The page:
Lest the reader get too comfortable at this point, be assured that the question of surface is about to get even more complicated: in fact, it is on the brink of an exponential complexity hitherto unmapped. Let us return to the object for a moment. It once had a maker and an owner; it sat in its place in the home, in the workplace, or in public; it had a price and a purpose. The new breed of conceptual objects is different: it travels from gallery to private collection to exhibition booth, resting foam-wrapped in wooden boxes in the off-season. But this activity is simply in the physical realm; simultaneously, the object populates the printed pages of magazines and books, appears on computer monitors and touchscreens, and is projected onto white walls in lecture halls and museums. For some designers, films and images are the only motivation for and record of the object’s short-lived physical existence. Now the meaning of surface is ambiguous: it might refer to the material, iconographic, or conceptual layer of the object itself, but it must also account for the two-dimensional translation of the still or film camera, and the specific material and tactical properties of the medium of visualisation. The very nature of surface becomes fractal.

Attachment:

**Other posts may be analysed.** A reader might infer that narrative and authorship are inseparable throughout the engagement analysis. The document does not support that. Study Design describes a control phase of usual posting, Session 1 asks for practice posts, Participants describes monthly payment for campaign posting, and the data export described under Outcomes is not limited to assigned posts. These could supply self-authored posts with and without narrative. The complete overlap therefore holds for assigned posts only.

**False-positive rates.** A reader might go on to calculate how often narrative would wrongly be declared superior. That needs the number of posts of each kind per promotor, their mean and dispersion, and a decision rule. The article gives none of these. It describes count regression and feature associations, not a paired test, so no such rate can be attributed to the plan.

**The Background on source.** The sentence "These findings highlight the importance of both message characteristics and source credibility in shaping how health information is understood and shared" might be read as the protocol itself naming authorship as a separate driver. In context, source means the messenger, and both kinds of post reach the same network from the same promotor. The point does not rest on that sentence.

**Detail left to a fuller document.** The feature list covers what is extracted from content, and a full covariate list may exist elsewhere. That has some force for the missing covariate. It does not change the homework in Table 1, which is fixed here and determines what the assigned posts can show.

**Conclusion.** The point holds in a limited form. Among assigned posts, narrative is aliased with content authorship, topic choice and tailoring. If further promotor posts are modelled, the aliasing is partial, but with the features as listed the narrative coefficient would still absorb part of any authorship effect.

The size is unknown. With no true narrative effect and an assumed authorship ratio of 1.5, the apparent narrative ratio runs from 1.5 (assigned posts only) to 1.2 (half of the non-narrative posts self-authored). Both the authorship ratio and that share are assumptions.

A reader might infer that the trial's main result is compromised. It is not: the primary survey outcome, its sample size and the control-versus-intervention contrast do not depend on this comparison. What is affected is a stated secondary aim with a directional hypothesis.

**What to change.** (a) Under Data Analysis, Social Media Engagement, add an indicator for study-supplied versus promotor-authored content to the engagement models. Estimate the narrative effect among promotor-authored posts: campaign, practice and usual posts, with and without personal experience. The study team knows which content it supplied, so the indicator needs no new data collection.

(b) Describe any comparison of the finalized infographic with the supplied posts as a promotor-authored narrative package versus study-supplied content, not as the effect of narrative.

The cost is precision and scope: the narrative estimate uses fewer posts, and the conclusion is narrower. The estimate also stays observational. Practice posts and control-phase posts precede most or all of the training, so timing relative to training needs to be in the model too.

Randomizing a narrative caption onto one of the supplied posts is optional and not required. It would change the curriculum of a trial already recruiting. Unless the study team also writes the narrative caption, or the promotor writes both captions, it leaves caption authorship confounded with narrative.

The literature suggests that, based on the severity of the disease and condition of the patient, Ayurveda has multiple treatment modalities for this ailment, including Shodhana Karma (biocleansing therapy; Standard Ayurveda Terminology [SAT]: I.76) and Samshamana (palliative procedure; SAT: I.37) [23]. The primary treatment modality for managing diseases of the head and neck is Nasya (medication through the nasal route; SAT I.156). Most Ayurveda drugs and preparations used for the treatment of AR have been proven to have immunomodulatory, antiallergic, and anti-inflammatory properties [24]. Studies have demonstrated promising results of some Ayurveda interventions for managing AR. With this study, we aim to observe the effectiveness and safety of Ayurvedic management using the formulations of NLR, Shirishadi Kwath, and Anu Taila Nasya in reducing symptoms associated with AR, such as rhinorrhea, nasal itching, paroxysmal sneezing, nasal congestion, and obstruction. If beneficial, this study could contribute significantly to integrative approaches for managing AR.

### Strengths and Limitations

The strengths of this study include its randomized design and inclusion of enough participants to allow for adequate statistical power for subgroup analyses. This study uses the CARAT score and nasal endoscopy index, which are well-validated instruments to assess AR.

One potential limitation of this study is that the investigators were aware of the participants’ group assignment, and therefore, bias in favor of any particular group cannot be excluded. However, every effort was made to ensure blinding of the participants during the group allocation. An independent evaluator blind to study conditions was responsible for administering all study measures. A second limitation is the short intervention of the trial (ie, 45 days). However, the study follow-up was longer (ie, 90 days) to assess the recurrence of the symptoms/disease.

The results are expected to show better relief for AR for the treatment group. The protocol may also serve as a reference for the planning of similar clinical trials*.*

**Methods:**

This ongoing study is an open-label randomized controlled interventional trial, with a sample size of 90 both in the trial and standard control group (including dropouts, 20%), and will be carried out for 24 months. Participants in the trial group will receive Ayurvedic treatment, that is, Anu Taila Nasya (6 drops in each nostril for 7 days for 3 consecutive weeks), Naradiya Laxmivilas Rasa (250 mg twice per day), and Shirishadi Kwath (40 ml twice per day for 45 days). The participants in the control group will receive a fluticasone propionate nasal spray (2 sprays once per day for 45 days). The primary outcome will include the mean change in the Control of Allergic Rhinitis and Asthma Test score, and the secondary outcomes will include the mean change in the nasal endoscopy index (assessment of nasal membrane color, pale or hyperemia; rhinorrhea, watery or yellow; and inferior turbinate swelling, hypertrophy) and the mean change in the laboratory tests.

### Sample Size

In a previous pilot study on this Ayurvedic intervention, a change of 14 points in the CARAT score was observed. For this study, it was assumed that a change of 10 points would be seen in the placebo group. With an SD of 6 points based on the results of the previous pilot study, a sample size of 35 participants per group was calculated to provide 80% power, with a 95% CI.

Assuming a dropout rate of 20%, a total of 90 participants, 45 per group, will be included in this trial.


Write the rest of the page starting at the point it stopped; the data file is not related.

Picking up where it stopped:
In his book Real Spaces, David Summers posits two diametric events as fundamental to the history of art. The first is the invention of the image as a way of “[making] present in social spaces what for some reason is not present” physically. The hand-stencils and wild animals painted on the walls of the caves in Sulawesi, El Castillo, and Chauvet in the Palaeolithic era were the first attempts to understand and order the world via the surface and its capacity to create spatial relationships, frames, orders, hierarchies, ratios, and perspectives. For the next thirty millennia, art would develop these powers towards the production of a pre-digital mediated reality, completely mastered by the image creator. The second event is encapsulated in René Magritte’s La trahison des images, a painting of a pipe above the words “Ceci nest pas une pipe”—this is not a pipe. Magritte reveals that the illusion is merely an image surface. But if he disproves the surface as a window into another world, he therefore reinforces the surface as a real object in our world.
If the objective or character of design in the present day seems nebulous, it may be that we are looking at it through the wrong lens. If surface has become fractal, then we must employ a different focus at each dimension, at each scale, in each medium, from the molecule to the icon to the pixel. Rather than thinking of surface as the aforementioned infinitely thin immateriality, we should recall the etymology of the word itself—from the Latin superficies (above + face). Like a set of nested faces, each surface has directionality, expressive power, and communicative agency, at the level of the object, at the level of the recording device, at the level of the screen. The question for designers is what they want each one to say.